The microchannel plates for the detectors in the SUMER and UVCS instruments aboard the Solar Orbiting Heliospheric Observatory (SOHO) mission to be launched in late 1995 are described. A low resistance Z stack of microchannel plates (MCPs) is employed in a detector format of 27 mm multiplied by 10 mm using a multilayer cross delay line anode (XDL) with 1024 by 360 digitized pixels. The MCP stacks provide gains of greater than 2 multiplied by 10<SUP>7</SUP> with good pulse height distributions (as low as 25% FWHM) under uniform flood illumination. Background rates of approximately equals 0.6 event cm<SUP>-2</SUP> sec<SUP>-1</SUP> are obtained for this configuration. Local counting rates up to approximately equals 800 events/pixel/sec have been achieved with little drop of the MCP gain. MCP preconditioning results are discussed, showing that some MCP stacks fail to have gain decreases when subjected to a high flux UV scrub. Also, although the bare MCP quantum efficiencies are close to those expected (approximately equals 10%), we found that the long wavelength response of KBr photocathodes could be substantially enhanced by the MCP scrubbing process. Flat field images are characterized by a low level of MCP fixed pattern noise and are stable. Preliminary calibration results for the instruments are shown.
It has been found that the gain depression in MCP's operated at high gains is a relatively long range phenomenon. Active pores can significantly depress the gain in the surrounding quiescent pores at distances of the order of millimeters. This is of fundamental importance for detectors in which high point source count rates are encountered. We have measured this effect for a variety of plate operating conditions and point source count rates and find that in all cases there is a constant limiting radius. We have also determined that the gain depression has a long term effect on the MCP.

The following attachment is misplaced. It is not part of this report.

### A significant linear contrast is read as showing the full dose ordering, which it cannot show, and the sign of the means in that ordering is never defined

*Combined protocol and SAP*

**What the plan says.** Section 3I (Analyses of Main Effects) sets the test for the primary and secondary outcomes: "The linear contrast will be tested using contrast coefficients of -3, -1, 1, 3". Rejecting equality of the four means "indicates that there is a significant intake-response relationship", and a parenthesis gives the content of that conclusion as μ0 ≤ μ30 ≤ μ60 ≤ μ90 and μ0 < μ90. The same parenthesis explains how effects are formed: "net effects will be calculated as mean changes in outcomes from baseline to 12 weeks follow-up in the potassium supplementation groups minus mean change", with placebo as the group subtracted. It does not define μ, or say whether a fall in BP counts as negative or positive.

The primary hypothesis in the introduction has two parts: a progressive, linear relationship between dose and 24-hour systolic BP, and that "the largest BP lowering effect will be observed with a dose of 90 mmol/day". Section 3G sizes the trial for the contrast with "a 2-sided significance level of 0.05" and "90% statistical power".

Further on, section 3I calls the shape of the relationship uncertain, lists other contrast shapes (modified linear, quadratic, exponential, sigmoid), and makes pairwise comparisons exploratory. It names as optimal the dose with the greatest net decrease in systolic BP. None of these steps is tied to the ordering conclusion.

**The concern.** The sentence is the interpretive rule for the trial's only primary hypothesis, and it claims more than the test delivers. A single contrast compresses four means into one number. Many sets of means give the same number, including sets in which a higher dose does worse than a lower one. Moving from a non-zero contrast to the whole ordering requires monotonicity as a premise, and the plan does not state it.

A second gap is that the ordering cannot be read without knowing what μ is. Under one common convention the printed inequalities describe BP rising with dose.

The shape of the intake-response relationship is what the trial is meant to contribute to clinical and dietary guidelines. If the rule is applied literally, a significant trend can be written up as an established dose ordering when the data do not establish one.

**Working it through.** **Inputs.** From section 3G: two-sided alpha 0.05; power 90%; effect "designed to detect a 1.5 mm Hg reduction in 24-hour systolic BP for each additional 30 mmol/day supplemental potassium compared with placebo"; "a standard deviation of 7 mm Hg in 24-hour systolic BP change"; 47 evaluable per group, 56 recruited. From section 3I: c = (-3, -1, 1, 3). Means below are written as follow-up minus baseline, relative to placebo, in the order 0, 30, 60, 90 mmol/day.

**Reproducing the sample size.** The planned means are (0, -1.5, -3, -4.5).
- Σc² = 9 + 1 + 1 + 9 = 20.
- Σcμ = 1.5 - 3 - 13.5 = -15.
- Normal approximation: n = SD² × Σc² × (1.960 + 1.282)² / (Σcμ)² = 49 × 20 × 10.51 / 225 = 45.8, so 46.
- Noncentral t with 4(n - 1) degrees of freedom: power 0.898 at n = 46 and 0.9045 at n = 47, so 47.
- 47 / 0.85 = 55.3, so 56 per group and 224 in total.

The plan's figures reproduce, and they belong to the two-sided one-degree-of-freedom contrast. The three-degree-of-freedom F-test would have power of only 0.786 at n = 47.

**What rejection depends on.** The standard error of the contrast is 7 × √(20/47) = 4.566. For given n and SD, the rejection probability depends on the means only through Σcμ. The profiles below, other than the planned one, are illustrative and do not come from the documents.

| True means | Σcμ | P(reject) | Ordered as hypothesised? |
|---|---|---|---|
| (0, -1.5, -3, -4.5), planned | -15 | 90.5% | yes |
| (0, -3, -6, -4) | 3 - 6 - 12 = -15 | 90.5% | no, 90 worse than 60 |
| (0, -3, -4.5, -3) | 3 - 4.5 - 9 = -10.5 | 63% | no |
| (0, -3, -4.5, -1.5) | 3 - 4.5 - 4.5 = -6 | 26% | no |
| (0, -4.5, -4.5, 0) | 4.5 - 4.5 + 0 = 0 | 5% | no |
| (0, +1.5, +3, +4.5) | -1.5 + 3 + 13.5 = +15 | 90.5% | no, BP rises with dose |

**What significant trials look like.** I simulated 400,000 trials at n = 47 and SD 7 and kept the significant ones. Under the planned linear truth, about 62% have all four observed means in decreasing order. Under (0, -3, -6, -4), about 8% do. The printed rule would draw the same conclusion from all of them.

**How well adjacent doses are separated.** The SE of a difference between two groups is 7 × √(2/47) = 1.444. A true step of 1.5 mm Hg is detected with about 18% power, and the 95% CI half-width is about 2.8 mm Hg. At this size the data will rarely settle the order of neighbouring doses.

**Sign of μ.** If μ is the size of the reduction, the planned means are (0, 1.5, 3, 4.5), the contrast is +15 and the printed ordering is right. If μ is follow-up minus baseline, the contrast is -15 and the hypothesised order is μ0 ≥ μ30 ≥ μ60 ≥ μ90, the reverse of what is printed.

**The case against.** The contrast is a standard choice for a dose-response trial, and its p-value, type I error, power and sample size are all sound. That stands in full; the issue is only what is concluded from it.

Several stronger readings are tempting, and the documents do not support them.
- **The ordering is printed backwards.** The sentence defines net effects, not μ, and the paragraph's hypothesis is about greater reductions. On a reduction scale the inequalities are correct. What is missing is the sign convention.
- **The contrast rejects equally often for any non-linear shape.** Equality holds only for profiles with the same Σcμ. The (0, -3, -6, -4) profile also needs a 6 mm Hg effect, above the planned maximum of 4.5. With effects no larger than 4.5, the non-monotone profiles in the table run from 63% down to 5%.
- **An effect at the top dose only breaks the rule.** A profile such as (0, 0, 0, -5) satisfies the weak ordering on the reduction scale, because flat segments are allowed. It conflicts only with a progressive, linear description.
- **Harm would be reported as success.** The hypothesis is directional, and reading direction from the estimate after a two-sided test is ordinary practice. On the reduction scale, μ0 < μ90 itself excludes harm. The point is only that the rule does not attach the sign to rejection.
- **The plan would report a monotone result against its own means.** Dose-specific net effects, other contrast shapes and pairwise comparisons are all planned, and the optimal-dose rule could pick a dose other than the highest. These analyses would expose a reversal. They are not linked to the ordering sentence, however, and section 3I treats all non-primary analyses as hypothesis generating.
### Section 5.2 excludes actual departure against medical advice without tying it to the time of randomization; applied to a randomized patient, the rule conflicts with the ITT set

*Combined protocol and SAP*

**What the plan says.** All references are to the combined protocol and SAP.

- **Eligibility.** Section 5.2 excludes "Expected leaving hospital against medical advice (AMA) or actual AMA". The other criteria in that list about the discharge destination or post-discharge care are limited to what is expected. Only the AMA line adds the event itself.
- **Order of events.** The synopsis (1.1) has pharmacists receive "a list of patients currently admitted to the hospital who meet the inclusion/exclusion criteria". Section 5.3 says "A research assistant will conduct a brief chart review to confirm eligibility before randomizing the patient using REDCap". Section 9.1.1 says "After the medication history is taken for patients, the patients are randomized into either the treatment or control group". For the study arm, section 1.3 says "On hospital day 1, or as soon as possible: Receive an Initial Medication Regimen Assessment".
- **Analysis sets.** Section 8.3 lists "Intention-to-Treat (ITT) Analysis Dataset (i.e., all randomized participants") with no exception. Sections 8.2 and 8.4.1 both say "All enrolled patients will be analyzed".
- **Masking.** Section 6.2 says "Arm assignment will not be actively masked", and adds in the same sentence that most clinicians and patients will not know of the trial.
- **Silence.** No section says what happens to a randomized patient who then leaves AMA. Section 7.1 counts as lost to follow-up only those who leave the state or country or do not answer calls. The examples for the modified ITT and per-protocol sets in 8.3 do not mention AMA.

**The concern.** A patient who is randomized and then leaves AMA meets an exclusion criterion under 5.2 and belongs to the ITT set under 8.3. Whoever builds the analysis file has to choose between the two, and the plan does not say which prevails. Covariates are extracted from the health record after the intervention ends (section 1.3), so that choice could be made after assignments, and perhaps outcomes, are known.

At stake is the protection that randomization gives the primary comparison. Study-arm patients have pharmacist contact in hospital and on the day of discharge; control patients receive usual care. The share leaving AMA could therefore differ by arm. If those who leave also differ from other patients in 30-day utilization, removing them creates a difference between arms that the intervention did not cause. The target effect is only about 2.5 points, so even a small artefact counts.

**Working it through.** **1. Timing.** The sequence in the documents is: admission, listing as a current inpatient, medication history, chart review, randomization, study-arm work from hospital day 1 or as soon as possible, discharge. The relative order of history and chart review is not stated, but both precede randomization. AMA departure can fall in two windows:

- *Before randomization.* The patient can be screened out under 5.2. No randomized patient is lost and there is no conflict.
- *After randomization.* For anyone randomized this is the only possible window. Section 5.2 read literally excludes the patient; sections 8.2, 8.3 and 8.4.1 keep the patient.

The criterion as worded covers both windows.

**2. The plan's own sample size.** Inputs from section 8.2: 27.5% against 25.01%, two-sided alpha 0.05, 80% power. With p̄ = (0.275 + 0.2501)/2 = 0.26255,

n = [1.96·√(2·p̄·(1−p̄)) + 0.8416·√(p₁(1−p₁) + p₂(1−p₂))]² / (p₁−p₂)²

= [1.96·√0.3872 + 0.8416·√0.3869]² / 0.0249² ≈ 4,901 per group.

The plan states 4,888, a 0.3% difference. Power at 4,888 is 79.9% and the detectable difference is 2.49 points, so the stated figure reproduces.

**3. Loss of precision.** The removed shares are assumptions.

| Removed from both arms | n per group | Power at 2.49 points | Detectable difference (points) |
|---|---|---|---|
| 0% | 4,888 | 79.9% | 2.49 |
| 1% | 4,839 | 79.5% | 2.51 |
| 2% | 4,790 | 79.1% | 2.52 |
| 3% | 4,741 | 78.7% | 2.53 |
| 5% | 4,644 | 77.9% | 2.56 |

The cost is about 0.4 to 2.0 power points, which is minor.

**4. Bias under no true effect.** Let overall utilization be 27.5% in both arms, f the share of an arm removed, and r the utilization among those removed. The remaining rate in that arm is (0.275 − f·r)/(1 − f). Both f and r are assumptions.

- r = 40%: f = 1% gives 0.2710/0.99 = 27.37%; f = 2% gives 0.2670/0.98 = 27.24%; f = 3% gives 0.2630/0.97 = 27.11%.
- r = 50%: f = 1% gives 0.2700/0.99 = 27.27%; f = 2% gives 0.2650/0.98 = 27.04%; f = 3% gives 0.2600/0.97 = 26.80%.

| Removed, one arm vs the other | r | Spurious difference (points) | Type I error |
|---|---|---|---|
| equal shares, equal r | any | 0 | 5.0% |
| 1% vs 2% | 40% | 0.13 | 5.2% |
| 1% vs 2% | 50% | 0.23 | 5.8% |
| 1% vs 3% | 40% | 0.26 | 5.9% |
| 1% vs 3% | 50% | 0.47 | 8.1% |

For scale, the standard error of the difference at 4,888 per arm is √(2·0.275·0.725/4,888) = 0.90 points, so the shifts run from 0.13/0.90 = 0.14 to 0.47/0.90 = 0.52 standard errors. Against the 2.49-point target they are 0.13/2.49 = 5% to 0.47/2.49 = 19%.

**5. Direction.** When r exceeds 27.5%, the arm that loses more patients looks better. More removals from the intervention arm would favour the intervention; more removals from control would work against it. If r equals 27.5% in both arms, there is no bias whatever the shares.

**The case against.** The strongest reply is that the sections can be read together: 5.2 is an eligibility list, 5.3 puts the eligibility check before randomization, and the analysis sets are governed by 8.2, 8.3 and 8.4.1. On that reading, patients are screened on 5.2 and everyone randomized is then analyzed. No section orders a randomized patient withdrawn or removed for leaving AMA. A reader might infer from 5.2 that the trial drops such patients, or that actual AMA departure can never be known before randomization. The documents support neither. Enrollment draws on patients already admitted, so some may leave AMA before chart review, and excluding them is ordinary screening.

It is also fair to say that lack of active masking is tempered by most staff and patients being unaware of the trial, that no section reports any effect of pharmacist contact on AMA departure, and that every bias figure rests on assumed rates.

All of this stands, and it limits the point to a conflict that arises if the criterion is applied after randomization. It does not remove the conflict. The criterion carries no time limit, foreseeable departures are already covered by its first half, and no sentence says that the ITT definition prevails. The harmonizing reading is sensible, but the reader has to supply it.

Microchannel plate (MCP) detectors are often used with charge division anode readouts, such as the SPAN anode, to provide high position resolution. This paper discusses the effect on image quality, of digitization (causing fixed patterning), electronic noise, pulse height distribution (PHD) and charge cloud size. The discussion is supported by experimental data obtained from a one dimensional SPAN anode, developed for the SOHO Coronal Diagnostic Spectrometer (CDS) Grazing Incidence Spectrometer (GIS). Results from a computer model of this detector, and from a charge cloud simulation model, are also included. The SPAN anode normally has three sinusoidal electrodes with phase differences of 120 degree(s)C. An alternative configuration is to use a phase difference of 90 degree(s)C. This paper compares the advantages and disadvantages of these arrangements.